Sunday, November 01, 2015

The Guardian's Obituary for PostMedia

Did the shameful performance of Canada's major newspaper chains sound their deathknell? Have they so broken faith with the Canadian people that the days are numbered for would-be media giants such as PostMedia? According to The Guardian, Canada's corporate media cartel may be on its way out.

The most common prediction ahead of last month’s Canadian election was that the country’s many polling firms would again fail to predict the results. In the event, most of them accurately foresaw Justin Trudeau’s Liberals sweeping into power. Instead, it was the country’s daily newspapers that got it wrong, promoting the incumbent Conservatives while readers and voters turned en masse against the party. Social media pounced on the striking disconnect with increasing ferocity as editors in virtually every Canadian city and town published tortured endorsements of Stephen Harper’s government.

Yet the defeat was a particularly brutal blow for Canada’s dominant chain, Postmedia, which publishes more than half of the traditional daily newspapers in English-speaking Canada and all but a handful of those that matter. Postmedia achieved its market dominance in step with the rise of Harper’s Conservatives. Its support for Harper was widely seen as an expression of the company’s will rather than editorial judgment. One columnist at the Postmedia title the Edmonton Journal wrote on Twitter that owners rather than editors had decided which party to back.

The company’s chain-wide blitz supporting Harper culminated a few days before the election when virtually all Postmedia publications replaced their front pages with a pro-Conservative advertisement masquerading as an official notice from Elections Canada, the independent agency managing the vote.

...The company has halved its workforce from 5,400 to 2,500 since it first arose from the bankruptcy of a predecessor chain in 2010, gutting newsrooms in response to falling annual revenue. It has lost money every year since, most recently posting a C$263m loss on revenues of $750m for the year ending August 2015. Despite that, it continues to expand, having recently swallowed up the rival Sun chain of tabloid newspapers to give it a near-monopoly position in the print advertising markets of all but three English-speaking Canadian cities.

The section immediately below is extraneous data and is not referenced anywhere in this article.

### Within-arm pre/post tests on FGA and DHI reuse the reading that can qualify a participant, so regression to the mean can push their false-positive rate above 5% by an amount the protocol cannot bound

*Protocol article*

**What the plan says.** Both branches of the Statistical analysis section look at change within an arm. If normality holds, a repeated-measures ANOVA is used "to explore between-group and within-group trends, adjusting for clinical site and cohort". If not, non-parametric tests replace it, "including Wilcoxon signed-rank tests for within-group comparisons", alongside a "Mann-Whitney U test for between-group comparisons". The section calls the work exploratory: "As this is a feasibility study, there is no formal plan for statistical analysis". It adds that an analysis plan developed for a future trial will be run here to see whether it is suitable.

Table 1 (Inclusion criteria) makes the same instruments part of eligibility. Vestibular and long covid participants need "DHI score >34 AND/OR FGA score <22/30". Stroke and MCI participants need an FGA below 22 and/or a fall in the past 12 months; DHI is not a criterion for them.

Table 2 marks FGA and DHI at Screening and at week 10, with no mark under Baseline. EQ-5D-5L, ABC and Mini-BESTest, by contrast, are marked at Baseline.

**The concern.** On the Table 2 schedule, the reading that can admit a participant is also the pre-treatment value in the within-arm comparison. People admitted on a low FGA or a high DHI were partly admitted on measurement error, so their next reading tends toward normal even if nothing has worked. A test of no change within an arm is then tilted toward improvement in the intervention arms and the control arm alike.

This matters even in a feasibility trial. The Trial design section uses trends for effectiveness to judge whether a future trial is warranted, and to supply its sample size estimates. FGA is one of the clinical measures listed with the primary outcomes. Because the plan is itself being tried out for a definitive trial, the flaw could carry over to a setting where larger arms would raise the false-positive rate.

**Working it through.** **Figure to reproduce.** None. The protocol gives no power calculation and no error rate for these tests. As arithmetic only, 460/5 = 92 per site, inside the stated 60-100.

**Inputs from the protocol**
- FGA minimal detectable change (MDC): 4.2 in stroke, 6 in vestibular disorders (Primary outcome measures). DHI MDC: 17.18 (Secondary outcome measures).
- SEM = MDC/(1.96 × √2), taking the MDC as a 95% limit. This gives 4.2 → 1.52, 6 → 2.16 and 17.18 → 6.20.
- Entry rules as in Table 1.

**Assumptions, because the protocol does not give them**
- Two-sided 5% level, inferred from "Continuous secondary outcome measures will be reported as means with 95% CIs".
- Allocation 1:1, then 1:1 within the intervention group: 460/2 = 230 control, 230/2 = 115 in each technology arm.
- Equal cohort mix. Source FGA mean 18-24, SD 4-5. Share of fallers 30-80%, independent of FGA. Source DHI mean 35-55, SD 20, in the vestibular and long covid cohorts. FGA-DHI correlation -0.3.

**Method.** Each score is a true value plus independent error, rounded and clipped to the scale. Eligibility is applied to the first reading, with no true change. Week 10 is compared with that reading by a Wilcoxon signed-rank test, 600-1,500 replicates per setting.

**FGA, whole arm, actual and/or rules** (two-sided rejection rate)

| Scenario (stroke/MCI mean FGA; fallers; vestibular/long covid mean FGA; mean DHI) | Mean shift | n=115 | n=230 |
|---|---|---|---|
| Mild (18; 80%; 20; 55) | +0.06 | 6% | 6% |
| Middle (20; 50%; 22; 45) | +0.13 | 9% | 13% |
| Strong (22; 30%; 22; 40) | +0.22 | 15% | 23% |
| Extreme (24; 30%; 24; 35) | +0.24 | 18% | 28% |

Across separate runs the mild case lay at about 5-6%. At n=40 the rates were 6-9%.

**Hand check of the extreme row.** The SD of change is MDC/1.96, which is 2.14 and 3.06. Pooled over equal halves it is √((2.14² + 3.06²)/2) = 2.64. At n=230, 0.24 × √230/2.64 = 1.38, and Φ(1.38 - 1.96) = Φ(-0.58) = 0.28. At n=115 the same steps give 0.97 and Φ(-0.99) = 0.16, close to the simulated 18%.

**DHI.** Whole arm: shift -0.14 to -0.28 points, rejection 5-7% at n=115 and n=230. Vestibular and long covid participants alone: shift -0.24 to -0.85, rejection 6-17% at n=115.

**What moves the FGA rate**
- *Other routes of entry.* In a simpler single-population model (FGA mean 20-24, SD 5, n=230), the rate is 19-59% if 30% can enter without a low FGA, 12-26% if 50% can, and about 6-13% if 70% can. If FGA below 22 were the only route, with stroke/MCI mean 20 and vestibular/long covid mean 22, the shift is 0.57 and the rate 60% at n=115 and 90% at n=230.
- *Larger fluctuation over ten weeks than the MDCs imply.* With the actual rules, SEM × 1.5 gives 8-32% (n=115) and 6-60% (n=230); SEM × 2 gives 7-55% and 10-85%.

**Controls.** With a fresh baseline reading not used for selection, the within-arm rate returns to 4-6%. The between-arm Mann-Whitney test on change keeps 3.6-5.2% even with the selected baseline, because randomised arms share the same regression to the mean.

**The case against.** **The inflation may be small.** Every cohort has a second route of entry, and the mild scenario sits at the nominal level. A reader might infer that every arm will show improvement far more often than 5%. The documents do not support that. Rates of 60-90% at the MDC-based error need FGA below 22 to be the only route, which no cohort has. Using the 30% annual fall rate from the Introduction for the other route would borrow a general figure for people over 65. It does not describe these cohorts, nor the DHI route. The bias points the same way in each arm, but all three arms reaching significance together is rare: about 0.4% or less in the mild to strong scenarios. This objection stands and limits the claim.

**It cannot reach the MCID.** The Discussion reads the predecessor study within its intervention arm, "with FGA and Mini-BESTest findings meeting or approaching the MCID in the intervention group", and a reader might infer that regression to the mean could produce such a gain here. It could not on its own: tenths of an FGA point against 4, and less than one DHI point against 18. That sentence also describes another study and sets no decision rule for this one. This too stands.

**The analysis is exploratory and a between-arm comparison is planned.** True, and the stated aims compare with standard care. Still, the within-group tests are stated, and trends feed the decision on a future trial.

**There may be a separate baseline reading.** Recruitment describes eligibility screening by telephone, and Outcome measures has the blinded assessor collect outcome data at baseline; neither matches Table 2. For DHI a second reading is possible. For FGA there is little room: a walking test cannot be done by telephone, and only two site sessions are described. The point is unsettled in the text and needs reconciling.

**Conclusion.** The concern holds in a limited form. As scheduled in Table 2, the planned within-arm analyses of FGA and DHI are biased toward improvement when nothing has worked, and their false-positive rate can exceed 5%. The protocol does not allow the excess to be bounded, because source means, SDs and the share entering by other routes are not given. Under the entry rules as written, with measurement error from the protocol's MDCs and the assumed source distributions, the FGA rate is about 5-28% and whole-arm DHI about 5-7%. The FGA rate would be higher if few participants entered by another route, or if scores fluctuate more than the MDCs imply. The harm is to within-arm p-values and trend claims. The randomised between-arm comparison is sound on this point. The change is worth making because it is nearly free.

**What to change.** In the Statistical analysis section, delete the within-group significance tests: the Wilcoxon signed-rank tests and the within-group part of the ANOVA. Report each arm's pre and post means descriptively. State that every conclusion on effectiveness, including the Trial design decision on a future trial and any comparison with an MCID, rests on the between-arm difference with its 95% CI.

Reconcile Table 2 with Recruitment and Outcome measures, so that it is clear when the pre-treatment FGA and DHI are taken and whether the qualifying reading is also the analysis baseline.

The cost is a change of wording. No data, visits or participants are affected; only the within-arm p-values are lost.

Postmedia has been able to expand despite its dire financial condition thanks to a succession of high-interest loans from US financiers led by Golden Tree Asset Management, a hedge fund that specialises in the debt of distressed companies. Paying Golden Tree rates ranging from 8.25% to 12.5% on what is now $650m in debt, Postmedia has sent more than $60m annually in interest payments to New York even as revenues collapse and losses mount.

“I don’t think they care much about the economic viability of these newspapers over the long run,” says Dwayne Winseck, professor of journalism at Ottawa’s Carleton University. “They’re just riding this thing down and milking what they can out of it until the papers disappear, except for maybe a handful. It’s a pretty lousy situation.

...The Harper government did not challenge the foreign takover of Postmedia, despite longstanding tax rules designed to ensure the country’s newspapers remain in Canadian hands. Earlier this year, the federal Competition Bureau approved Postmedia’s acquisition of the Sun papers, saying the new near-monopoly “is unlikely to substantially lessen or prevent competition”. In seeking permission for the takeover, Postmedia assured the regulator that its newspapers would pursue independent editorial policies. Mere months later they were predictably backing Harper’s Conservatives. The company is led by Paul Godfrey, a former Conservative politician and powerbroker from Toronto who has said he expects the chain to be sold to a wealthy businessman more interested in political influence than profits.